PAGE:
Each supervisor provides supervision to a group of 10 TPP nurses on a monthly basis. The program complements the clinical supervision models used for clinical supervision at the bedside by providing a link between bedside clinical practice and reflective practice (and vice versa).

Evaluation occurred at six and twelve months, with a questionnaire at session one to gain insight into the TPP program nurses’ understanding and expectations of clinical supervision. Comments received pre-program varied. Some nurses did not know what to expect. Others had a good understanding.

27. Education and Training:
Genograms – a picture’s worth a thousand words

Embedding documentation of a family genogram into initial assessments is an innovative approach to documentation. It can help with client engagement, enable efficient and clear understanding of family dynamics and relationships and positively contribute to collaborative care planning. Face-to-face education was implemented and amendments were made to the WSLHD family genogram form.

Audits were conducted pre and post implementation of health records to determine the percentage of records with a three-generational family genogram present.

The number of health records containing a family genogram following education and provision of resources has increased. 100% are three generational and significant formatting errors have reduced.

28. Education and Training:
Increasing dysphagia awareness in mental health

The incidence of dysphagia in the mental health population is higher than the general population due to a number of factors including: effects of medication, presence of co-morbidities and behaviour-related eating habits.

A referral pathway, dysphagia strategy flow chart and education guide were developed along with the provision of in-services to staff at Cumberland Hospital.

Three speech pathology staff members provided seven in-services to Cumberland staff across a year on speech pathology and basic dysphagia management in the mental health setting. A total of 97 staff attended the training sessions. Referrals to speech pathology increased over the twelve month period after the staff education program. The project results suggest that increased nursing awareness of dysphagia and speech pathology services resulted in increased number of appropriate speech pathology referrals for mental health patients.

29. Education and Training:
Increasing staff confidence to support breastfeeding in the NICU

A one day workshop was developed to provide breastfeeding and lactation education in the Westmead Neonatal Intensive Care Unit (NICU). The program was developed based on feedback from staff and the consumer representative, including stories and images from the consumer as examples of the benefits of ‘kangaroo’ care.

83% of NICU registered nurses and a dietician have completed the workshop. Completed evaluations reveal that most staff rate the presentations as either very good or excellent. Comments indicate that the workshop is informative and that it will aid staff in clinical practice.

Participants said images, videos and resources used in the workshop assisted their learning and clarified confusion on certain topics. 93% of staff also indicated they have used the workshop information in daily clinical practice and to support and educate their fellow colleagues.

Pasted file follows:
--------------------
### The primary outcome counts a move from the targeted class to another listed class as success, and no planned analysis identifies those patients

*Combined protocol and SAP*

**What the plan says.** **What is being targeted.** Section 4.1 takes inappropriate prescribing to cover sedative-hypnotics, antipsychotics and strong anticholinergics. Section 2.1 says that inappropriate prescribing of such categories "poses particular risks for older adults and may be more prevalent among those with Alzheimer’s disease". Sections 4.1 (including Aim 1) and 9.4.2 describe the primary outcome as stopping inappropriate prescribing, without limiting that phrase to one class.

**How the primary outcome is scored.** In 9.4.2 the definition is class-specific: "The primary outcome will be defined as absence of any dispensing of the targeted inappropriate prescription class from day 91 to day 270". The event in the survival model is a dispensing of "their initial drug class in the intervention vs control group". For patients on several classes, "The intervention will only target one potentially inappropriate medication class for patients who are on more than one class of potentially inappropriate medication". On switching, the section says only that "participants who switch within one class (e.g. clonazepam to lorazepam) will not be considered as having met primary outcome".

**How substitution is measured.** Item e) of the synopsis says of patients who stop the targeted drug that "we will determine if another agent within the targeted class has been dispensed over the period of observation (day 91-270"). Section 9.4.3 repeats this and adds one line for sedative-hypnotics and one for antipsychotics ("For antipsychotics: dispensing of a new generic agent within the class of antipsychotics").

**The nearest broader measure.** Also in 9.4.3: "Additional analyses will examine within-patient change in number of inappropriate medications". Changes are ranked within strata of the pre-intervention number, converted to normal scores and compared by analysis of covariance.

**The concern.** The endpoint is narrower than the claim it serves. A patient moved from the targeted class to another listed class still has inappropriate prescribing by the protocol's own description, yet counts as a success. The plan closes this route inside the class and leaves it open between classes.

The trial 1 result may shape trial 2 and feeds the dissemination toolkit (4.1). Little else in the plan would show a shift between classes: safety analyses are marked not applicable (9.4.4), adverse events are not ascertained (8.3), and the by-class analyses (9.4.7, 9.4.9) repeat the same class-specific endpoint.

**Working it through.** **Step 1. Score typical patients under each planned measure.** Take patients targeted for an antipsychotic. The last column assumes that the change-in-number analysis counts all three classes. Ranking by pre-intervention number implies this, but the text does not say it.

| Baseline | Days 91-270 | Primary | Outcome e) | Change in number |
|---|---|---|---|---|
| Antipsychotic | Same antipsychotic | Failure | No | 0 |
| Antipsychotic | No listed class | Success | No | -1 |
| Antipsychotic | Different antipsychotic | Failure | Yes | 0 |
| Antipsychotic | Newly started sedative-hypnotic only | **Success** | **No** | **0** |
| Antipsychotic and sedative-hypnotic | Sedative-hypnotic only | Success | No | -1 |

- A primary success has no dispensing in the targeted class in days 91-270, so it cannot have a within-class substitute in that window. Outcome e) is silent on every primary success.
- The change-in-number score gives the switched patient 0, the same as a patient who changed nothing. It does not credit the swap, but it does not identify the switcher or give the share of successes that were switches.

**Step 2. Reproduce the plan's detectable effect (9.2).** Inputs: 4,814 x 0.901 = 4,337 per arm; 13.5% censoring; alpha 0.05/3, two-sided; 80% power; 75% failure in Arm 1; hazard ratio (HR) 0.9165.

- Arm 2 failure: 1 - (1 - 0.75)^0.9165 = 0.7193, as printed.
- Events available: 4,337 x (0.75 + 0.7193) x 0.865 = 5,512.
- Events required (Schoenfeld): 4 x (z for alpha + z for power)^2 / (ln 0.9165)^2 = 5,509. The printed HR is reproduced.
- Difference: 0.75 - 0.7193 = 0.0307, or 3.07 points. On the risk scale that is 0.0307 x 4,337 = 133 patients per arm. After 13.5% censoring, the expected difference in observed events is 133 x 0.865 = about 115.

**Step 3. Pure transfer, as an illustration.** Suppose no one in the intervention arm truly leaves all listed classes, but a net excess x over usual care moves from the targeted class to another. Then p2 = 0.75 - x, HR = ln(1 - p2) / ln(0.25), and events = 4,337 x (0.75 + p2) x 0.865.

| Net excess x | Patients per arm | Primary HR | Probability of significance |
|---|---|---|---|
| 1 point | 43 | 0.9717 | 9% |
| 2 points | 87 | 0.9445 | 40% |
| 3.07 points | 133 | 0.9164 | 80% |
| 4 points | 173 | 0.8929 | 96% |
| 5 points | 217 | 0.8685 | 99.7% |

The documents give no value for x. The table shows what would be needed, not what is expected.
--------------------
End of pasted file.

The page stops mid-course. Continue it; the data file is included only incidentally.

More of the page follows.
30. Education and Training:
Person-centred learning for person-centred care

This project is based on the existing four week online course from the NSW Health Dementia Care Competency and Training Network. Participant needs and models of dementia training were reviewed to deliver a participant centred program using a computer training room. It was held over two days with interactive activities.

There was a 100% participant completion rate. Facilitator time spent running the course was also decreased by four hours. Participants who completed the pilot course provided feedback via two evaluations. Both reported that participants felt well supported and learned through the blended method.

31. Education and Training:
Please ASSIST me

In 2016, the Acute Screening of Swallow in Stroke/TIA (ASSIST) tool was introduced in the Blacktown Hospital Stroke Unit. Speech pathologists provided education to registered nursing staff which included an education session and assessment of theoretical and practical skills in order to achieve competency. Registered nurses are now trained on administering ASSIST which allows timely screening without the requirement of referral to speech pathology.

The ASSIST has allowed for time effective measures as patients admitted to the stroke unit at Blacktown Hospital are now able to have their swallowing function screened by nursing staff. This minimises the need for a comprehensive speech pathology assessment for patients deemed not at risk of dysphagia. This allows for significant savings in time involved in speech pathology interventions as only patients with dysphagia are seen for assessment and treatment.

32. Education and Training:
To mix or not to mix

A drug compatibility chart was adapted from Gippsland Region and other referenced sources. It was used as a reference and resource tool to provide education to staff and potentially patients and families. The chart was kept in the syringe driver box as a reference and nurses were given a copy to increase autonomy and productivity.